127,000 and 135,000 births, respectively. ENDOCRINE DISRUPTION
The MacKenzie and Davis studies used different methodologies and were undertaken at very different Mammalian sex ratios at birth are partially controlled by scales. Davis et al.17 used national databases to calculate parental hormone levels around the time of concep- the small but statistically significant declines in the pro- tion.40,41 That endocrine disruptors can induce changes portion of boys born, whereas MacKenzie et al.18 used a in sex ratio has been shown through experiments in very small database to demonstrate the statistically-sig- many animal species including mammals.42–49 But nificant large losses of potential male members of the human data also indicate a probably causal link between Aamjiwnaang First Nation. The similarity of the findings endocrine disruption and changes in sex ratio.50,51 Men despite the very different study sizes shows the need to exposed to endocrine disruptors known to cause low undertake calculations of sex ratio at different scales testosterone/gonadotropin ratios have been reported to from the local to the regional, national and interna- sire significant excesses of daughters.52–54 Incidence of tional levels. The findings also indicate that less-conven- testicular cancer has been rising in many countries over tional sources of data may be useful to document a local the past decades, with evidence of a cohort effect, sug- phenomenon. Different kinds of epidemiologists may gesting that an in utero exposure, possibly to endocrine be needed for each scale. At the regional and larger disruptors, might have been involved. Men with testicu- scales, trained epidemiologists are required for access- lar cancer have a low testosterone/gonadotropin ratio,55 ing massive databases and for undertaking calculations.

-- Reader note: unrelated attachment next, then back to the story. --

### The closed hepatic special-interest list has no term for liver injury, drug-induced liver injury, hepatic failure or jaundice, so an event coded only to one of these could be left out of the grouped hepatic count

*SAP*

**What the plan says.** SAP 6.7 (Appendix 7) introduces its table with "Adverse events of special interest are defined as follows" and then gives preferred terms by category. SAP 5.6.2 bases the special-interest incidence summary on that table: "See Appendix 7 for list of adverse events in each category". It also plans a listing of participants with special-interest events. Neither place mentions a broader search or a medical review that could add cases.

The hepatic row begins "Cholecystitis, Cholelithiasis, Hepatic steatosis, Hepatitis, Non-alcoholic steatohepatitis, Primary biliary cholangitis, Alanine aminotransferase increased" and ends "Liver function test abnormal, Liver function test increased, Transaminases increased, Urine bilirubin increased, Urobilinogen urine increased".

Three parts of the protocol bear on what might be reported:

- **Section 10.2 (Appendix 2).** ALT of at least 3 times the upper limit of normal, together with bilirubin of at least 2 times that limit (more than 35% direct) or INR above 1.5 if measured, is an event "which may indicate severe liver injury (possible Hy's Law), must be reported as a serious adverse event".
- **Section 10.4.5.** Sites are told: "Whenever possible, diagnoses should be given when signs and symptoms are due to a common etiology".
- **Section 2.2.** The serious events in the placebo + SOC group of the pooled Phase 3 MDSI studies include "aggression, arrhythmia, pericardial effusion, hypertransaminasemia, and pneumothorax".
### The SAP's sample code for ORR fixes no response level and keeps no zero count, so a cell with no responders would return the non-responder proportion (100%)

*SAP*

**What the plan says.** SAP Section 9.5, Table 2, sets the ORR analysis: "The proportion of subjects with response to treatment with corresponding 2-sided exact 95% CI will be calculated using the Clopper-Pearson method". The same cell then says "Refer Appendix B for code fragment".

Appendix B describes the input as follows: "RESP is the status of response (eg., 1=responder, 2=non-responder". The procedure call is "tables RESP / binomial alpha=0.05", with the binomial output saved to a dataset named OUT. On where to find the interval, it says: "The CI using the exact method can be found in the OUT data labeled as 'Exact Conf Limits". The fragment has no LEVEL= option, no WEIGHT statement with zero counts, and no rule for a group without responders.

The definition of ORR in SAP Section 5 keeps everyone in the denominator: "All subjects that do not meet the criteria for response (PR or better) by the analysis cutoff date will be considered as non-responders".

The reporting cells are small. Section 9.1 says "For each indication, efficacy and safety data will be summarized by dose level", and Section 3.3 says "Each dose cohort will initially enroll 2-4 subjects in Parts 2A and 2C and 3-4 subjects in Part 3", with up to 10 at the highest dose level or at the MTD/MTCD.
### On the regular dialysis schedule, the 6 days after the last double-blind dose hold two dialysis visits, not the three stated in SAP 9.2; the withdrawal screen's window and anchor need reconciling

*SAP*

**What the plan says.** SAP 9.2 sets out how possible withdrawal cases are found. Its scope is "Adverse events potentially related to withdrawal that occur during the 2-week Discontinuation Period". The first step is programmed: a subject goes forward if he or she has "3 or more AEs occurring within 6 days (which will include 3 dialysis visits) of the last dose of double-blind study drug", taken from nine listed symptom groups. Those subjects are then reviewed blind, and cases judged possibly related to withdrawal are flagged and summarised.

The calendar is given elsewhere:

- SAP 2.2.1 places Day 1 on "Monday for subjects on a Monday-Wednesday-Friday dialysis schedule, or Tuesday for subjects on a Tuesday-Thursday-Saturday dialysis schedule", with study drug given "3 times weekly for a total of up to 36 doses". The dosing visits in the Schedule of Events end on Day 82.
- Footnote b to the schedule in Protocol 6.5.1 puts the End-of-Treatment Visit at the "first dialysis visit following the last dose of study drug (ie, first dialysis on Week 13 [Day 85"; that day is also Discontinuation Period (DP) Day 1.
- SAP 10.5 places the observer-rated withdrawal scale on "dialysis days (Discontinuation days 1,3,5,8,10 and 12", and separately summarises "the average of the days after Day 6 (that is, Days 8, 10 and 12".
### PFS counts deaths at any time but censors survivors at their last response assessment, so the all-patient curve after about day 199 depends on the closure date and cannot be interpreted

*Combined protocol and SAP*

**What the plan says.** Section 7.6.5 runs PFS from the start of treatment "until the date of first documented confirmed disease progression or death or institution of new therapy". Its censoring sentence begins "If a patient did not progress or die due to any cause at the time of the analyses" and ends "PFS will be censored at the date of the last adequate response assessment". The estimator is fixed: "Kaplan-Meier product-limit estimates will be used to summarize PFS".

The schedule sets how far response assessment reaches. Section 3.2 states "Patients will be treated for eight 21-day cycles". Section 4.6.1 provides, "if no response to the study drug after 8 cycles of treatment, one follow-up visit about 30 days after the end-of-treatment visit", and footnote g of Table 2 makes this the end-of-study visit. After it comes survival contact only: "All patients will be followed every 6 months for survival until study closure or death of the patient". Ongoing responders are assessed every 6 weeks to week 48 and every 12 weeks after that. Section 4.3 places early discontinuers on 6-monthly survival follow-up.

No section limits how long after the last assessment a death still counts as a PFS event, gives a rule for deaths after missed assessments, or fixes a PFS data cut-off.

and sire a significantly higher proportion of daughters But, as the example of the Aamjiwnaang First Nation van Larebeke et al.
www.ijoeh.com • INT J OCCUP ENVIRON HEALTH demonstrated, participatory action research under- cury in the 1950s resulting not only in a higher mortal- taken by a collaboration of staff of a local occupational ity of males resulting in a decrease in sex ratio but also health clinic and members of the local native commu- in selective neuro-developmental anomalies in males.67 nity rapidly identified the change in sex ratio as a sen- It has to be acknowledged that factors other than tinel health event. The observation of the anomaly in environmental ones play a role in sex ratio alterations.
sex ratio led to further investigation of health concerns, Increased age of parents,68 parents’ cohabitation initially using qualitative methods, followed by quantita- before conception,69 stress due to war or unfavourable tive surveys of contamination and health effects.